We’re about six weeks into our latest elimination diet: no dairy, beef, oats, and corn.
Dairy: easy enough to get rid of, and we’ve already had months of practice with this. I know what you’re thinking, that you couldn’t live without cheese/butter/milk etc etc. But it really is one of the easier things to get rid of, in my opinion. Cheese is good, but it isn’t essential to a healthy diet. We sometimes use Daiya cheese for Gus, but in all honestly, it has some creepy ingredients and Gus doesn’t even really like cheese that much. If we have pizza, I just make him flat bread with olive oil – he doesn’t like red sauce or cheese on his pizza anyway, so we can eat eat regular cheese on ours and he doesn’t even care. Butter is replaced with olive oil, regular milk is replaced with almond milk, I’ve found vegan chocolate chips on the rare occasion I make cookies, we have coconut ice cream or sorbet instead of “real” ice cream.
Speaking of ice cream, that is one thing I find a little hard. We live very close to the downtown village area of Grosse Pointe, where I believe there are 4 ice cream parlors in two blocks. It would be nice to walk down in the summer for a cone, but there is absolutely nothing Gus can safely have. Even the sorbets are out (because of corn syrup). And god help us if the ice cream truck ever comes down our street, I’m not sure how to handle that one. It’s not the end of the world, just one of those things I associate with childhood/summer that we can’t really participate in.
Beef: not a big deal. We eat chicken, fish, pork, and turkey instead. If we do want something like a burger or steaks for dinner, we just make Gus a turkey burger or a piece of chicken. He really doesn’t do well with beef anyway, since his esophagus is narrow beef tends to be the hardest meat to swallow. The one thing that’s an issue, of course, is hot dogs. Because what do people serve at BBQs and to kids? Hot dogs. All beef kosher hot dogs are out, and the gross processed hot dogs have corn in them. Even turkey hot dogs have corn. I haven’t really explored vegetarian hot dogs yet. The other issue is that hot dog buns all contain dairy, corn, or oats, so I’d have to make them myself, and seriously . . . I do not know if I have the patience to bake a hot dog bun.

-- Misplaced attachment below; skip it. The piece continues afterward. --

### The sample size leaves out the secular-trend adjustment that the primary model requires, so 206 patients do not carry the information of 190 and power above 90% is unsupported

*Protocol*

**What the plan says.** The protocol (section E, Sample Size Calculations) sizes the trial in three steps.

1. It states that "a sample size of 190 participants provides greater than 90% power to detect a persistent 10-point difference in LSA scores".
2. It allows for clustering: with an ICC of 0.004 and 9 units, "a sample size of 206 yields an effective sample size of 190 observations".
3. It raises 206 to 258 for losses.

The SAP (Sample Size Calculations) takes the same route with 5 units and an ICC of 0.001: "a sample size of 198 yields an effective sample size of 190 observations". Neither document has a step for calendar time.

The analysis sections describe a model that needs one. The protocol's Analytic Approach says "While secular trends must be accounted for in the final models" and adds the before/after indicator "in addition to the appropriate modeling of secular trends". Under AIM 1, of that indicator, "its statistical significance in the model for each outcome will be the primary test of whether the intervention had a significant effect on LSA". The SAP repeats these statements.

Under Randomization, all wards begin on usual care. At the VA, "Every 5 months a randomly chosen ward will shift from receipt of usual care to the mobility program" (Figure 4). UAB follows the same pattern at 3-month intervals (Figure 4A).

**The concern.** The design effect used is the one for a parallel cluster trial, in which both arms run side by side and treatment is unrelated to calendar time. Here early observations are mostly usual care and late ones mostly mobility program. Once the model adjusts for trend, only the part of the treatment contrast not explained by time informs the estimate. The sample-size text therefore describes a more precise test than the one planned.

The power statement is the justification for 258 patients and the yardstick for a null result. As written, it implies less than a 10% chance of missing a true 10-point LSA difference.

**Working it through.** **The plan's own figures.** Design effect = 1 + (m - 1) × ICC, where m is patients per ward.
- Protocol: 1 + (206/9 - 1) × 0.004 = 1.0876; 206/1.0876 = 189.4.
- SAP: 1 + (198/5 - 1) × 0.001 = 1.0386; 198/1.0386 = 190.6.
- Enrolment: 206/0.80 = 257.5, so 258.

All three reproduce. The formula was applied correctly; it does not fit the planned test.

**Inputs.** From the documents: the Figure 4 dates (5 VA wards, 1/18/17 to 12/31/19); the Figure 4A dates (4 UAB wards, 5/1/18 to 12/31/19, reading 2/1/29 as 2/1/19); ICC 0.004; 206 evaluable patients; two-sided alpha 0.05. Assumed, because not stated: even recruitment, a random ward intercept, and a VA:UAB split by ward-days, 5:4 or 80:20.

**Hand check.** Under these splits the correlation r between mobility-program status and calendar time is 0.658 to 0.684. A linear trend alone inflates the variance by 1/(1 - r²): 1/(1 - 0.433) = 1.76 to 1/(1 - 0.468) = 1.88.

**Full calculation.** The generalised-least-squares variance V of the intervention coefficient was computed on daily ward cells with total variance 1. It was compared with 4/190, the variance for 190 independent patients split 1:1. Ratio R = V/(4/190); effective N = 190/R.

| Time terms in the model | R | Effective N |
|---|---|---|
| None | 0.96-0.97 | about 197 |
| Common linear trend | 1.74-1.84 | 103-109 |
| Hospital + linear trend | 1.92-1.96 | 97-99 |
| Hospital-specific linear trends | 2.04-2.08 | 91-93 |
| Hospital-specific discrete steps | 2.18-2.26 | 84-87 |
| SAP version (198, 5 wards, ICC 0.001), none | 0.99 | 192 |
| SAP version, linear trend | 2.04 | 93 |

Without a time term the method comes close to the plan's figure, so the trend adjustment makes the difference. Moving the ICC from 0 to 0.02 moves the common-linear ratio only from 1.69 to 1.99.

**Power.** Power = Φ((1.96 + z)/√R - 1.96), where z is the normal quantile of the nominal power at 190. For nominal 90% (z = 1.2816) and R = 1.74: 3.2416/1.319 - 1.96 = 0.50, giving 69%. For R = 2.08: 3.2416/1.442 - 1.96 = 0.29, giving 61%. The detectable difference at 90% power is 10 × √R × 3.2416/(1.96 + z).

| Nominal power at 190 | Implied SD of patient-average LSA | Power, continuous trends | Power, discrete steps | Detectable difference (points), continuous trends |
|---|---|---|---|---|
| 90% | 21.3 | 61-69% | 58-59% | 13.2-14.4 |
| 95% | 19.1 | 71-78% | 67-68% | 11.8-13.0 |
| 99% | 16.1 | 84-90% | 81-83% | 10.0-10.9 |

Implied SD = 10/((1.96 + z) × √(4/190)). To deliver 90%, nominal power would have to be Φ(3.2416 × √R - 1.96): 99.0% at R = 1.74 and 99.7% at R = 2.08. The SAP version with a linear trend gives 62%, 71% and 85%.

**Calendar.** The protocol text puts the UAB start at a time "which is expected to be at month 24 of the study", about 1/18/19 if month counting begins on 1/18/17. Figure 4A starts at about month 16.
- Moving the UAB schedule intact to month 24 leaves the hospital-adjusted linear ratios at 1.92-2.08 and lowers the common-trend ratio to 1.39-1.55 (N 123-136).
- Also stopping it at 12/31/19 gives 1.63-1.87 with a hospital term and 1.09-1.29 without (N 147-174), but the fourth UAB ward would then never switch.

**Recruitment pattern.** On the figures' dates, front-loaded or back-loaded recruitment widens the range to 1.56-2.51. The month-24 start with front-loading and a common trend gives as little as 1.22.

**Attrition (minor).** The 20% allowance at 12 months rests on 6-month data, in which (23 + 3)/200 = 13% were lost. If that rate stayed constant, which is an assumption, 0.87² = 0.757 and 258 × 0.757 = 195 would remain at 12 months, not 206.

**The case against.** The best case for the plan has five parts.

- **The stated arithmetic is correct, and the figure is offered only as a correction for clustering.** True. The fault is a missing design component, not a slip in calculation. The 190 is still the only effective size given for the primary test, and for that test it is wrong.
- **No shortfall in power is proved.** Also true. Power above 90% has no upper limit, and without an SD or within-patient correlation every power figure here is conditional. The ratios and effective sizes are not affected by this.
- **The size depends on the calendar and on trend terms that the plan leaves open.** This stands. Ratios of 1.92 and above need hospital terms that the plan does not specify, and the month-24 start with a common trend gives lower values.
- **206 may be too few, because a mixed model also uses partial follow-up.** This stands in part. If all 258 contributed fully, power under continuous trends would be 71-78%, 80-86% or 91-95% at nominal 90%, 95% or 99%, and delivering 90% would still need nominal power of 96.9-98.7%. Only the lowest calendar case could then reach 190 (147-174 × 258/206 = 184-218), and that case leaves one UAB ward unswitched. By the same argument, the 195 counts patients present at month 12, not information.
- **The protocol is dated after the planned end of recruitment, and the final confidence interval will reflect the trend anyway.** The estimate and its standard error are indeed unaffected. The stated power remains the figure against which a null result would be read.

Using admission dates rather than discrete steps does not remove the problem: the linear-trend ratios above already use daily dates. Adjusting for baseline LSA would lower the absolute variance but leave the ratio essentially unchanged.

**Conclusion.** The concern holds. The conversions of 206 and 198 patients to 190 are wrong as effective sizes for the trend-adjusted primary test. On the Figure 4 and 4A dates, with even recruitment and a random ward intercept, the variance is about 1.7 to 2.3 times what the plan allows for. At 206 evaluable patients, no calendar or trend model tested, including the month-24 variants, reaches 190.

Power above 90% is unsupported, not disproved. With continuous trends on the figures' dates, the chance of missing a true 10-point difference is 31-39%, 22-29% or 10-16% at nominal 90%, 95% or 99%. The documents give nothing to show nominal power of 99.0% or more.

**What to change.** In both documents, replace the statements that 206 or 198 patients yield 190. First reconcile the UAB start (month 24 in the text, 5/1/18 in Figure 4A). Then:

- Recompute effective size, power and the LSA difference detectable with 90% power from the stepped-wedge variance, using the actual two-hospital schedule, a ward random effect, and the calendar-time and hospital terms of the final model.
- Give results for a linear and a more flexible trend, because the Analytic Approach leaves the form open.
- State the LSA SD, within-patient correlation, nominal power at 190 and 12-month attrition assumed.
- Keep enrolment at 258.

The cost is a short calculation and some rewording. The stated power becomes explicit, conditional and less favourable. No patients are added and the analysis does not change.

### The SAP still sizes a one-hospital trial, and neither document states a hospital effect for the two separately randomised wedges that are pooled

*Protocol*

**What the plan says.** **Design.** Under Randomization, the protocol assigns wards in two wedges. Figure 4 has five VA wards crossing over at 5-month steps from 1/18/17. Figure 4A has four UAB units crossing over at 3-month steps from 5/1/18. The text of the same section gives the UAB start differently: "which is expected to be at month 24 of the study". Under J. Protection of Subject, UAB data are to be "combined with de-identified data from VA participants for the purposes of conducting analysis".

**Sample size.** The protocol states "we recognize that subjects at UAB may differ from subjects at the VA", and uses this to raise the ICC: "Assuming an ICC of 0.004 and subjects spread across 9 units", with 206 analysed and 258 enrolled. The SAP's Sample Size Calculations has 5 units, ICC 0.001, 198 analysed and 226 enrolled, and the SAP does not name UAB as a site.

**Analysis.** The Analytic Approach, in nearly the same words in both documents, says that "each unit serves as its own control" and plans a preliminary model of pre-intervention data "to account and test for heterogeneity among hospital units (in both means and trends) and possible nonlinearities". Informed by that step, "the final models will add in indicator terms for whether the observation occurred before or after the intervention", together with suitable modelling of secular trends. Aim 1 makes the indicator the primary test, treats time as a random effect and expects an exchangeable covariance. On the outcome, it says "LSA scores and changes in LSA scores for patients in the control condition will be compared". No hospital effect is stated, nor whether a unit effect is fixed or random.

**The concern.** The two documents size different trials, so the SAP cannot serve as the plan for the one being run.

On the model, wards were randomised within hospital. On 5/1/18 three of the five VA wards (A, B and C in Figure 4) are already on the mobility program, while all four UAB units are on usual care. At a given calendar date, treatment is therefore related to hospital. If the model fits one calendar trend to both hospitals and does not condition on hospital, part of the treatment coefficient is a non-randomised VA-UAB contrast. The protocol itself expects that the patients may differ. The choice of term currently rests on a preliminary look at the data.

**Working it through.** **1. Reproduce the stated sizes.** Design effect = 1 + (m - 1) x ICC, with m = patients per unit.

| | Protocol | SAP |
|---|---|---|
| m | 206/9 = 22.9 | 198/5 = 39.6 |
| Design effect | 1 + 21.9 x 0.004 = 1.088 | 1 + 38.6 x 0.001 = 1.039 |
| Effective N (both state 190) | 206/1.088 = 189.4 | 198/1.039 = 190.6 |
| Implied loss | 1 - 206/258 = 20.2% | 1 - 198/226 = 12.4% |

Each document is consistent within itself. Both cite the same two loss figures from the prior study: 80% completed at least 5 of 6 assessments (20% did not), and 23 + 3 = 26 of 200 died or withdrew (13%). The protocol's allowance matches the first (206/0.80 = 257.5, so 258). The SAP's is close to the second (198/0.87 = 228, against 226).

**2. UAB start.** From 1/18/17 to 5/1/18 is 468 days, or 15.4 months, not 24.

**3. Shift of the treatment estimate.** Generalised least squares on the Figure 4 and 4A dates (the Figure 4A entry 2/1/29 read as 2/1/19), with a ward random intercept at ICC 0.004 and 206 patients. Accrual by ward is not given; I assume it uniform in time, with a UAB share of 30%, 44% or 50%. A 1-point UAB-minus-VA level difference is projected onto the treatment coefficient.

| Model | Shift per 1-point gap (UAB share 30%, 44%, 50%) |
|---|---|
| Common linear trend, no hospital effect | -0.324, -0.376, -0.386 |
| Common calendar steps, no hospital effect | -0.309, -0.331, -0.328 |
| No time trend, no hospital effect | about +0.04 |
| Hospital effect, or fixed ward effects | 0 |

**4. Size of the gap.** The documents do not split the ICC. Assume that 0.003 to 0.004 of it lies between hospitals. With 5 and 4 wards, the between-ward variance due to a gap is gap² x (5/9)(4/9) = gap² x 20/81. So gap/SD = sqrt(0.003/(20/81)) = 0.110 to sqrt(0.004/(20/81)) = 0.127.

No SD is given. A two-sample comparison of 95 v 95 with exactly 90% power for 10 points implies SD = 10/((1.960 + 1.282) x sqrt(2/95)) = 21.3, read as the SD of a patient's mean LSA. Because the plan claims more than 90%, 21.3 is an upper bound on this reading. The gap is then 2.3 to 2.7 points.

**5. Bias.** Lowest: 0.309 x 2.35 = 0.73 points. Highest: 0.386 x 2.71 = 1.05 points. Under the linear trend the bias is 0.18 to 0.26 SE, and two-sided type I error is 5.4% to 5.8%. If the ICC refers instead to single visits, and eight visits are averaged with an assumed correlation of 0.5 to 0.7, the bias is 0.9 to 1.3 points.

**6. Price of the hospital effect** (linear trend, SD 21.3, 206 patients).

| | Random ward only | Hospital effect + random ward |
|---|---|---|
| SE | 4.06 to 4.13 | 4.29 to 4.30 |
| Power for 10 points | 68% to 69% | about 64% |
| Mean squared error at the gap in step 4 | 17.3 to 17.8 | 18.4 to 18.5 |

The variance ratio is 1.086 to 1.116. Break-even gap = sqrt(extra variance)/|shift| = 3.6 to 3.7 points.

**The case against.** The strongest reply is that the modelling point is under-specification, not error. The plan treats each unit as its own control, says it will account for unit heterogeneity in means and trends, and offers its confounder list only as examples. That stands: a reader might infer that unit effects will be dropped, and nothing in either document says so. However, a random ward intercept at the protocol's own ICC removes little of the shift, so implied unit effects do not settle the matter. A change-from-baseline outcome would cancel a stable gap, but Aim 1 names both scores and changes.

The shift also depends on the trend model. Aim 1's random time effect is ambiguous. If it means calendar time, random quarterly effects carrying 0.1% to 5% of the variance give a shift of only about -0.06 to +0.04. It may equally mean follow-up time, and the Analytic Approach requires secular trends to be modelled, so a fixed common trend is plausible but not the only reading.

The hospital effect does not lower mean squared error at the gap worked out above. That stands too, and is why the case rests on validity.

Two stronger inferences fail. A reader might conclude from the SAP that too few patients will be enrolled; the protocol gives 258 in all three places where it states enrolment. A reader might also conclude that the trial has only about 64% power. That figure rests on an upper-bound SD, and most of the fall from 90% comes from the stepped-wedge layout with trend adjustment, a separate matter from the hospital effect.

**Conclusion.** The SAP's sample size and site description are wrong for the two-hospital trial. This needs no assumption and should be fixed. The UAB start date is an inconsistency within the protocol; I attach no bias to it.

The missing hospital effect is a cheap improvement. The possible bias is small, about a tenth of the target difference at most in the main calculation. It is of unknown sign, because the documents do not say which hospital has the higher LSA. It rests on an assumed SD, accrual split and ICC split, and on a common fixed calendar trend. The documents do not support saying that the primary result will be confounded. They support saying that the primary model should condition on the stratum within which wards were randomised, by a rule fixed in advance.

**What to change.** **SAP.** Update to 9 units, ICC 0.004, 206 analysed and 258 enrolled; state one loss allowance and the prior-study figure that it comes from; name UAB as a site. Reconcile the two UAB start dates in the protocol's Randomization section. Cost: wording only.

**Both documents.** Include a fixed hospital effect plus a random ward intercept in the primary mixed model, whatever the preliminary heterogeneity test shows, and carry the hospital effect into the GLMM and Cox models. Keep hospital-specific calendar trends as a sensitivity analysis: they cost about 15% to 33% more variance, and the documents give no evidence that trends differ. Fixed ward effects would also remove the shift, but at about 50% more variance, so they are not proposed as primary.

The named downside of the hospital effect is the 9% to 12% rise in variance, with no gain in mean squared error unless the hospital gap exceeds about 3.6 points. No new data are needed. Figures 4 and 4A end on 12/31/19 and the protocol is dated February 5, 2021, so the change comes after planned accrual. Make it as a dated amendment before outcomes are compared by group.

Oats: also not a big deal. We don’t eat oatmeal anyway, and any of the products that contain oats most likely contain dairy or corn anyway so we would already be avoiding.
Corn: But then there is corn. Oh good lord, corn is now my nemesis and I feel like I am fighting a battle not to fill my child with poisonous corn. Corn is in EVERYTHING. If you’re eating a processed food, it probably has corn in it. Just to get a picture of what we’re dealing with here, this is the list of products/ingredients that contain corn: http://www.cornallergens.com/list/corn-allergen-list.php
It’s on our fridge. It is five printed pages long.
Some of the shocking things we’ve had to find substitutes for:
- Baking powder (there is one brand that doesn’t contain corn starch)
- Yeast (also one brand that is not fed with corn)
- Vanilla (yep, one very expensive brand that is corn free)
- Mustard (cheap yellow mustard is now known as expensive organic yellow mustard – vinegar is distilled with corn)
- Flour (enriched flour is often enriched with corn derivatives)
I will start posting some of the products we have found that are corn free, but in general, our rule is: if it is packaged, it has corn. I make our own bread now, and almost all of our other food from scratch. We have been lucky enough to find products like pasta, plain chips, flour tortillas, and a few snacks from Trader Joe’s that are safe (and yes, we even wrote to them to verify the products).
Eating out at restaurants rarely happens, because there just aren’t things that Gus can eat. He can eat grilled meat, but many places that serve chicken use processed chicken that contains corn fillers. It’s kind of frustrating because sometimes with two working parents and 3 kids and another on the way you just want to get take-out, but I still have to make Gus something separate if we do that. Which kind of defeats the whole purpose of getting take out, right?
All that being said, things seem to be working. Gus is gaining weight, finally. 27.2 lbs this past week! Yes, still small for a 3.5 year old, but after being at 25 lbs for over a year this is huge. I’ve had people remarking that he looks healthier, that his face has filled out, that his dark circles are gone. He rarely throws up now. And he eats so much more than he used to. I made tilapia the other night and he was upset because he wanted more and it was all gone. It fills me with joy to watch him eat and grow. So yes, it is hard, hard work to eat like this, to always have to think about food and to spend so much more money on food that is safe, but it’s so, so worth it.